Monday, April 12, 2010

Sketching a Limpkin

What a fun bird to sketch--a long-legged, long billed Limpkin.


I was introduced to this bird in January in Brevard County, Florida, at the Ritch Grissom Memorial Wetlands, also known as, Viera Wetlands. My first view of this species was from way across the wetlands. I couldn't believe my good fortune when on my second visit to the wetlands, we happened upon this handsome individual foraging near the road.

I wish everybody would take the time to sketch what they love in nature. There are few things more intimate than studying a bird (or insert any subject), its feather arrangement, color, its eyes, beak, all the many special attributes that make it suited for the habitat it lives in, as well as, the food it eats. And all of this comes together to give you a deeper understanding of how it all fits together to equal its personality and habits.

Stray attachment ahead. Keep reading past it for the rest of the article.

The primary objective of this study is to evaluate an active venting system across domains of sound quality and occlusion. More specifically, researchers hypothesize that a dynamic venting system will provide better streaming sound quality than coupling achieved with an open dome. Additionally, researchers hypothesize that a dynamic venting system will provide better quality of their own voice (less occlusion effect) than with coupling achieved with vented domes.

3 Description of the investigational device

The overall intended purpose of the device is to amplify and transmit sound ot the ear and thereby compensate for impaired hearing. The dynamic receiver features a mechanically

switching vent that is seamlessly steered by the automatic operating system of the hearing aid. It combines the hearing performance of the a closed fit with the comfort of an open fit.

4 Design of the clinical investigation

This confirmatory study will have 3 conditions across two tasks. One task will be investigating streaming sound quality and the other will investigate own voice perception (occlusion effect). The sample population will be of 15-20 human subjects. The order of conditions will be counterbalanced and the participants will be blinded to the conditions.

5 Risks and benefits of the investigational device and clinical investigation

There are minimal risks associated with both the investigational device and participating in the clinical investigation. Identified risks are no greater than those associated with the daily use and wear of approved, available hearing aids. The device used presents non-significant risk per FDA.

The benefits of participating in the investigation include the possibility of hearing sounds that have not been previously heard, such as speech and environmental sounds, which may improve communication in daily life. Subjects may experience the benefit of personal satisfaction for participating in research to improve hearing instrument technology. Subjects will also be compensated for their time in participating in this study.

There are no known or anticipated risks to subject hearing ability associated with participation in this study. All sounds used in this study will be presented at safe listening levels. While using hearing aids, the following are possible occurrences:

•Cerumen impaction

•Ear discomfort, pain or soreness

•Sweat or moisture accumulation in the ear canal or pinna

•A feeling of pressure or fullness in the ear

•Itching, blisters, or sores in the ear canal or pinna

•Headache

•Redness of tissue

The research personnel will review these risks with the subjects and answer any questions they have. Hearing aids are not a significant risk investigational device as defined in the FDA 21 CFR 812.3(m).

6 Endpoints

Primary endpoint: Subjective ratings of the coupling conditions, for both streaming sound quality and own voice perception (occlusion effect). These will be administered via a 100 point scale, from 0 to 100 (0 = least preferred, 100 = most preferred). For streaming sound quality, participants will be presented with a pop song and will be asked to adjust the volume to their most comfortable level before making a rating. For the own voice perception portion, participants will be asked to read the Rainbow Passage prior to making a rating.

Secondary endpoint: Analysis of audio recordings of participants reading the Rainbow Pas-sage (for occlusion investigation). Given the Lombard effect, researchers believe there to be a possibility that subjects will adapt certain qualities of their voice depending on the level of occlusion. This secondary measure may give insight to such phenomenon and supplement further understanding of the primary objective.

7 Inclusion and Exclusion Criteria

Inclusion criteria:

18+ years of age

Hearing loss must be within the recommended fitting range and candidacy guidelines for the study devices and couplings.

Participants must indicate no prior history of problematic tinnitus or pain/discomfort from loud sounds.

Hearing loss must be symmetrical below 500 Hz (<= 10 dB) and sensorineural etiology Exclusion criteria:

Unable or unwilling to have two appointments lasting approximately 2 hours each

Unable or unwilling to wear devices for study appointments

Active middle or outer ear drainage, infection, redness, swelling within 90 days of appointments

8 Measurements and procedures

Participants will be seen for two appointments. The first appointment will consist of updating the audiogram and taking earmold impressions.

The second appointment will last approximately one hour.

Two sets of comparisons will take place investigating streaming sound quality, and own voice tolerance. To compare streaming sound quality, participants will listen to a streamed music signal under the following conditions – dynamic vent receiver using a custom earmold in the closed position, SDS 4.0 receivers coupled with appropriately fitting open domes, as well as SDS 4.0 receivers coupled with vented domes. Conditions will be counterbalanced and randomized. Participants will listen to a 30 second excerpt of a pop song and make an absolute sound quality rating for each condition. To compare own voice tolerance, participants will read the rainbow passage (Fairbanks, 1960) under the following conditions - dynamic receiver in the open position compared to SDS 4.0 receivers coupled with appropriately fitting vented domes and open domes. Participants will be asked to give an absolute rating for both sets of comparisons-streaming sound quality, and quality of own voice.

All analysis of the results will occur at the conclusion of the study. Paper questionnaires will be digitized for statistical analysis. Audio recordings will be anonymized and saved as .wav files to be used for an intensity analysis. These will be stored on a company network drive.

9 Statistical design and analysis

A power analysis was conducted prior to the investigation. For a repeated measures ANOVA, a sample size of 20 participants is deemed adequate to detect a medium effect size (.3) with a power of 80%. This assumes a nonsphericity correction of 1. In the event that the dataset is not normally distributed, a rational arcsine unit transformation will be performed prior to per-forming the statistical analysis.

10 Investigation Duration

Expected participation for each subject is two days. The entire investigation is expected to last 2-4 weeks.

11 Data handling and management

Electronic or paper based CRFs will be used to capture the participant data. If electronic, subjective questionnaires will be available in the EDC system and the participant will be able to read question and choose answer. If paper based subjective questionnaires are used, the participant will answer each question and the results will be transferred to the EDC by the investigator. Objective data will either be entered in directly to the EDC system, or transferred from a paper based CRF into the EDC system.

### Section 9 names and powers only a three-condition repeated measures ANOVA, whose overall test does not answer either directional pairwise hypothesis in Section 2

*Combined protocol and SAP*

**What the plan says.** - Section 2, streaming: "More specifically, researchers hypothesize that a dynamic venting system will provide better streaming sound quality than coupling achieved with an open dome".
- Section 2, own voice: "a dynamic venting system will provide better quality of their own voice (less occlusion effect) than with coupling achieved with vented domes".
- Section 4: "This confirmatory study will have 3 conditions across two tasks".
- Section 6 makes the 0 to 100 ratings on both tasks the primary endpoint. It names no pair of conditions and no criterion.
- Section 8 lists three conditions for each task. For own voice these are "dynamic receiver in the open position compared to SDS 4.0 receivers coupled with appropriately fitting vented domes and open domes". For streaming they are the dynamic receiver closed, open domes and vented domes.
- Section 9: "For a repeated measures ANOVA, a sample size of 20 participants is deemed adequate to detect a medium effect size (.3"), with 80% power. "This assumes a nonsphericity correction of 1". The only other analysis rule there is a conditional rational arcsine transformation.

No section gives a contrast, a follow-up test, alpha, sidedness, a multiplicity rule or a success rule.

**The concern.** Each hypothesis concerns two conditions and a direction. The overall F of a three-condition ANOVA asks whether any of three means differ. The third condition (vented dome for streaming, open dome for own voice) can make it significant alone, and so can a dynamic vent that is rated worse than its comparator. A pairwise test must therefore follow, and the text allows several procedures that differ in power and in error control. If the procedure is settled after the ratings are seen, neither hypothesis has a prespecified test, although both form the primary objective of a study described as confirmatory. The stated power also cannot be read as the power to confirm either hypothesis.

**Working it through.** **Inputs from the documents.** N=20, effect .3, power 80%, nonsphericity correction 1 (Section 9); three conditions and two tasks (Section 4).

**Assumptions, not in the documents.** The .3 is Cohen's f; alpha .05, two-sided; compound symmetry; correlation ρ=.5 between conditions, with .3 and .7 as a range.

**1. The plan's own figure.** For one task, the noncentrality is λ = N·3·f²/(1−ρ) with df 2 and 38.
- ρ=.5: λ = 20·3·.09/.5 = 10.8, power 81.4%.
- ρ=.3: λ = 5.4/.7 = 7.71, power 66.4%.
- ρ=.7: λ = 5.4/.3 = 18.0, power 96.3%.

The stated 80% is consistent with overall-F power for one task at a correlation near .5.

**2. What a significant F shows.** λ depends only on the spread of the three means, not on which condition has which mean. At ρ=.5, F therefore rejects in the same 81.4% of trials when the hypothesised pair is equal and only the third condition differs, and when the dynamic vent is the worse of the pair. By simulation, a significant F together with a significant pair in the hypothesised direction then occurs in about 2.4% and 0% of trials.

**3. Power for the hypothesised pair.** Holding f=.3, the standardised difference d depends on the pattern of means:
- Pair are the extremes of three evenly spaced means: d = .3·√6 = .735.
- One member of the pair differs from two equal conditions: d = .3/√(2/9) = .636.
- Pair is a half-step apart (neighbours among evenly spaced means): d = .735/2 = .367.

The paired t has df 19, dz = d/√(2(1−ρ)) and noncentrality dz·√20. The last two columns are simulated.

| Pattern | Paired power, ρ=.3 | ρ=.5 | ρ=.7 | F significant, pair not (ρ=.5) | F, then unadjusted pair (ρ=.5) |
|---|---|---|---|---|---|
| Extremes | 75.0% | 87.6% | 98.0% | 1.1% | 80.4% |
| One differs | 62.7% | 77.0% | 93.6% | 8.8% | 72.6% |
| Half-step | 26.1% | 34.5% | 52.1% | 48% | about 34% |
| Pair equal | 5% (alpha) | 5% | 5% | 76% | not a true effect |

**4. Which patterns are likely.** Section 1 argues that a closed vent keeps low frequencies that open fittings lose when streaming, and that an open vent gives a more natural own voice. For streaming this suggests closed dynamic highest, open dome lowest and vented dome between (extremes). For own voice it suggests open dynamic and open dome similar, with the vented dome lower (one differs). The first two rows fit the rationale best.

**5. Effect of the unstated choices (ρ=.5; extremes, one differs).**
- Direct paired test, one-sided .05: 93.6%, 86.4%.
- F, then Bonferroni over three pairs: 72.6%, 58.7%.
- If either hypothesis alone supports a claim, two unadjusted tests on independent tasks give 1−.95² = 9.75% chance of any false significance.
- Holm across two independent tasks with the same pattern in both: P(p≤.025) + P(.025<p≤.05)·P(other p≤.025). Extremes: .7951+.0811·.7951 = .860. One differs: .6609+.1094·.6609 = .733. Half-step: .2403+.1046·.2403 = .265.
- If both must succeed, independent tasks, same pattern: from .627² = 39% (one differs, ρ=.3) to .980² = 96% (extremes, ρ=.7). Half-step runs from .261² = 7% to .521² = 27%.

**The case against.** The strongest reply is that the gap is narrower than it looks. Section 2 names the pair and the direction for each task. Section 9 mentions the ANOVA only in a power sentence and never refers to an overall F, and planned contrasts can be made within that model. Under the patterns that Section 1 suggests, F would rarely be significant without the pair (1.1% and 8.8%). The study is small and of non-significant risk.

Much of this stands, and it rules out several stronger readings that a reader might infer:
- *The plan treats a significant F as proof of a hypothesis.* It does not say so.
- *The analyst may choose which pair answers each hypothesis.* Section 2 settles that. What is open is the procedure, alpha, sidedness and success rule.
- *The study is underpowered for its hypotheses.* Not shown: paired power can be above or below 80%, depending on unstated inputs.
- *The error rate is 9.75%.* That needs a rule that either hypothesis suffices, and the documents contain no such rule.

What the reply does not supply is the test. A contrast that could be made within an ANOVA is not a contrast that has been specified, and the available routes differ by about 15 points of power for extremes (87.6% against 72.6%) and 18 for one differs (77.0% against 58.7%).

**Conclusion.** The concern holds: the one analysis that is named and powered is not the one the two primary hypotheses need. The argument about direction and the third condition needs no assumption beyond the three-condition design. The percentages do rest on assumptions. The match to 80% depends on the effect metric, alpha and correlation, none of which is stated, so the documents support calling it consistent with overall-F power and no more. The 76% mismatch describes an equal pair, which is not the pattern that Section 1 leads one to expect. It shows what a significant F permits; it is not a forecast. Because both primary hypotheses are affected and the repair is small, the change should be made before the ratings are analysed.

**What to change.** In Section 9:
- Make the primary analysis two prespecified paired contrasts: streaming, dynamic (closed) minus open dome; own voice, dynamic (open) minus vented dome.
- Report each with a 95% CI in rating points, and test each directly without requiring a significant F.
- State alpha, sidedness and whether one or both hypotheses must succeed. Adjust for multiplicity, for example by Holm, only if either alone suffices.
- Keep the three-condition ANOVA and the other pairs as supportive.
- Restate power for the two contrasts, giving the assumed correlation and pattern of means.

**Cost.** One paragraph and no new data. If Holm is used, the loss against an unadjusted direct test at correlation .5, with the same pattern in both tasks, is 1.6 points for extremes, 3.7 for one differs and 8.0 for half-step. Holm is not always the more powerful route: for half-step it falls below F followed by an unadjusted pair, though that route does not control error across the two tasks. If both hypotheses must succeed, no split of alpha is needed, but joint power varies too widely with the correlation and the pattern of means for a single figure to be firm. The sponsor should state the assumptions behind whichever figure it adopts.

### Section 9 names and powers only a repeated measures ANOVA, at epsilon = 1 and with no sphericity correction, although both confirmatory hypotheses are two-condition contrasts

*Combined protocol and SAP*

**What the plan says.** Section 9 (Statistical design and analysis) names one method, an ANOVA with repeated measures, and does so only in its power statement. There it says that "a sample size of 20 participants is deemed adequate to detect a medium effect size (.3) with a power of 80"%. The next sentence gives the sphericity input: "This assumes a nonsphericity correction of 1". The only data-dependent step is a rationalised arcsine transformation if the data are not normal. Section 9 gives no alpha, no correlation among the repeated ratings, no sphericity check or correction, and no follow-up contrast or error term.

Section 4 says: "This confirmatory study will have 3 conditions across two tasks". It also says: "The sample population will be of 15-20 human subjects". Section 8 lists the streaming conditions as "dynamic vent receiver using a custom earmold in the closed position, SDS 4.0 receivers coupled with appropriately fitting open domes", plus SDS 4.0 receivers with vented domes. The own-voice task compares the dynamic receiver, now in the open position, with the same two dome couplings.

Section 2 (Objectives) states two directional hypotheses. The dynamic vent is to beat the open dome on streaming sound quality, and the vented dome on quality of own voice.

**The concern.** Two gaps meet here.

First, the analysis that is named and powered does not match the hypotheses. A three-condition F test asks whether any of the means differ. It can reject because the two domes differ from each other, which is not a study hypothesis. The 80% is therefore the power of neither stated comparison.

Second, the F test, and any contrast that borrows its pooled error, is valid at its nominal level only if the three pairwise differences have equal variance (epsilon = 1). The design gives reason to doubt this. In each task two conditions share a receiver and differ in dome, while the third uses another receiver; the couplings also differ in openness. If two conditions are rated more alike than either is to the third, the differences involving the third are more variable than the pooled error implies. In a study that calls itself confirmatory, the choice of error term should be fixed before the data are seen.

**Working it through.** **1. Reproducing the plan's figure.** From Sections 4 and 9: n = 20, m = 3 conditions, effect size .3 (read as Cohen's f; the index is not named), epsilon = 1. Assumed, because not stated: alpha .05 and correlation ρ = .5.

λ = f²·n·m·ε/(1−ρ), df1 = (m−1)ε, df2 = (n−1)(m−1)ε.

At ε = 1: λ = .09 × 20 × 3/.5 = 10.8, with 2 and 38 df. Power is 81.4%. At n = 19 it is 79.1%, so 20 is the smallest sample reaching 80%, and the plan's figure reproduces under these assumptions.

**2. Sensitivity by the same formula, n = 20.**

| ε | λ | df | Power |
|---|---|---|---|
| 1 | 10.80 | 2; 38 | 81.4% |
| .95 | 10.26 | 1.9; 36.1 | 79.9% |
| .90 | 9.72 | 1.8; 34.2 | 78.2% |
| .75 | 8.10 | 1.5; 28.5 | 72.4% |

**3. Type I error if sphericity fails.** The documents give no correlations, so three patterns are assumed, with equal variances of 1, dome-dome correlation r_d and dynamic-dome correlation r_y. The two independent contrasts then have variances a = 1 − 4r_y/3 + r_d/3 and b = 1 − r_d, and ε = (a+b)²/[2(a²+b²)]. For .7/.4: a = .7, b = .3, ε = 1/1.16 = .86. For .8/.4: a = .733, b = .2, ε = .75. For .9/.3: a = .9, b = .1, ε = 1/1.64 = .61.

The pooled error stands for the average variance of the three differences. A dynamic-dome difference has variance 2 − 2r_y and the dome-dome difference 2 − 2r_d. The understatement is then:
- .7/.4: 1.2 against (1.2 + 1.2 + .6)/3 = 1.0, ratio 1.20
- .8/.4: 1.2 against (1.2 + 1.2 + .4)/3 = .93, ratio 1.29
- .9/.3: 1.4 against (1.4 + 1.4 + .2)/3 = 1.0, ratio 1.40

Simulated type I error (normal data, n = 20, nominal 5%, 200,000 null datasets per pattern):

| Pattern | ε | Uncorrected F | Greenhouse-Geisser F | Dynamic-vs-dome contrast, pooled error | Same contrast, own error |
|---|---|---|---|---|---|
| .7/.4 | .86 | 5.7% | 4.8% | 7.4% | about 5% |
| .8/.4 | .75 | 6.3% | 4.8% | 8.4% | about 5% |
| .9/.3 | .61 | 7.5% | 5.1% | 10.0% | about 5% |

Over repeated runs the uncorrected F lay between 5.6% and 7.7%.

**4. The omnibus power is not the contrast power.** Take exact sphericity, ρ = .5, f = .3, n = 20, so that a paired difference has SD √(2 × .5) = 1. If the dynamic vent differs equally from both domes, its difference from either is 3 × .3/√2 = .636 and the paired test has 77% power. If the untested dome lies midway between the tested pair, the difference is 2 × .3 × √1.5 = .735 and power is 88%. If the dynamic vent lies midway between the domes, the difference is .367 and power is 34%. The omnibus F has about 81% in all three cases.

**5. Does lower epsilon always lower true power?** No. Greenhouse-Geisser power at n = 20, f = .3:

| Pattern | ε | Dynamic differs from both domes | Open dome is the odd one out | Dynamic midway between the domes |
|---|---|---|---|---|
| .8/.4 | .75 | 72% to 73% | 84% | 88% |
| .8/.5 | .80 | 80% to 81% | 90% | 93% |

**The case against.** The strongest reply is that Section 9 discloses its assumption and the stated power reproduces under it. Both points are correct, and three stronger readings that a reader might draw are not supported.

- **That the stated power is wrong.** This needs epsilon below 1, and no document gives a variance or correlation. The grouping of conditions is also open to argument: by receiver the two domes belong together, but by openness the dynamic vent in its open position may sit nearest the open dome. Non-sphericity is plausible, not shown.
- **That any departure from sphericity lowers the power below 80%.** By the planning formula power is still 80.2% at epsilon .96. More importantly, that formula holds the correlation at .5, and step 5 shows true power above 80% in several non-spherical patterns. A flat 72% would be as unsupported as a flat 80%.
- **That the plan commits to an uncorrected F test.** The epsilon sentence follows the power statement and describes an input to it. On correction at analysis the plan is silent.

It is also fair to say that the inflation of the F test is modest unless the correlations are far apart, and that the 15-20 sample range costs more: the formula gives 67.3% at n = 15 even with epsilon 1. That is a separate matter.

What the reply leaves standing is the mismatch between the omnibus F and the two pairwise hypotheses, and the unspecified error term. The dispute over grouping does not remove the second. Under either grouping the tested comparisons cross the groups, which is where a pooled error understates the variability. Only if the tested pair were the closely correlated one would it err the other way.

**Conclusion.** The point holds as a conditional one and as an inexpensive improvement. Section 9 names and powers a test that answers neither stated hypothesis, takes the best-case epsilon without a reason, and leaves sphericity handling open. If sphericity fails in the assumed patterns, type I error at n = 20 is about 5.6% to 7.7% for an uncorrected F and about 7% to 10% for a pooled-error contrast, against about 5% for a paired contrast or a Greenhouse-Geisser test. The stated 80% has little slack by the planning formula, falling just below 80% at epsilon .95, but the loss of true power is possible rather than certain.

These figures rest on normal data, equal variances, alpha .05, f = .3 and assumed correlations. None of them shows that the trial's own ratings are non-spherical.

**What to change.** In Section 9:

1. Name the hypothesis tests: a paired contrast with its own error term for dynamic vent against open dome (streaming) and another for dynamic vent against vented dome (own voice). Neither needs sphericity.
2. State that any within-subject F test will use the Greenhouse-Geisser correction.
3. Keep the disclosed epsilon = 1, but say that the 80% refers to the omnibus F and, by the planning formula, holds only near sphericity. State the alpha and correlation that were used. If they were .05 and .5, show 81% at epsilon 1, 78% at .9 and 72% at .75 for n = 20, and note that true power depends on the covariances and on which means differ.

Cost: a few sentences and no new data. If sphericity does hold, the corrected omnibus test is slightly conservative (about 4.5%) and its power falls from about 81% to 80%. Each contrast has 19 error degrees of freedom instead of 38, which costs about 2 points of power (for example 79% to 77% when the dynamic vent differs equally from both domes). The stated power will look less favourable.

I found the spade-shaped white tips on the Limpkin's feathers captivating and beautiful. There are several possibilities for creating these white tips in watercolor--saving the white paper, using masking fluid to resist the paint around it, using the opaque watercolor known as gouache, or a combination of these. Given that half of this page spread was blue drawing paper, I opted for white gouache.


The first thing I had to wrap my mind around, was the shape of this bird's head. I went over the pencil sketch several times to position the angle of the head and jaw as it moves into the throat. I think because of the ruffled feathers, I was initially seeing a more rounded shape and this is a bird with a slender head and neck


The eye, of course, holds the expression. While many artists leave the eye for last, I prefer to put it in early. It gives the bird life and makes it easier for me to see its personality take shape as I paint.  Of course, you run the risk of messing it up, too.  I lost the lower dark edge and had to repair it.  Since the sketch has given me the look I want, when I create a painting I may consider adding the eye after all the facial feathers are in place.  


If you haven't tried sketching a bird, you should give it a try. Never mind, that you think you can't draw. This is a sketch. The idea is to get to know the bird. And when you've studied a face like this Limpkin for a while, you can't help but love what you're sketching.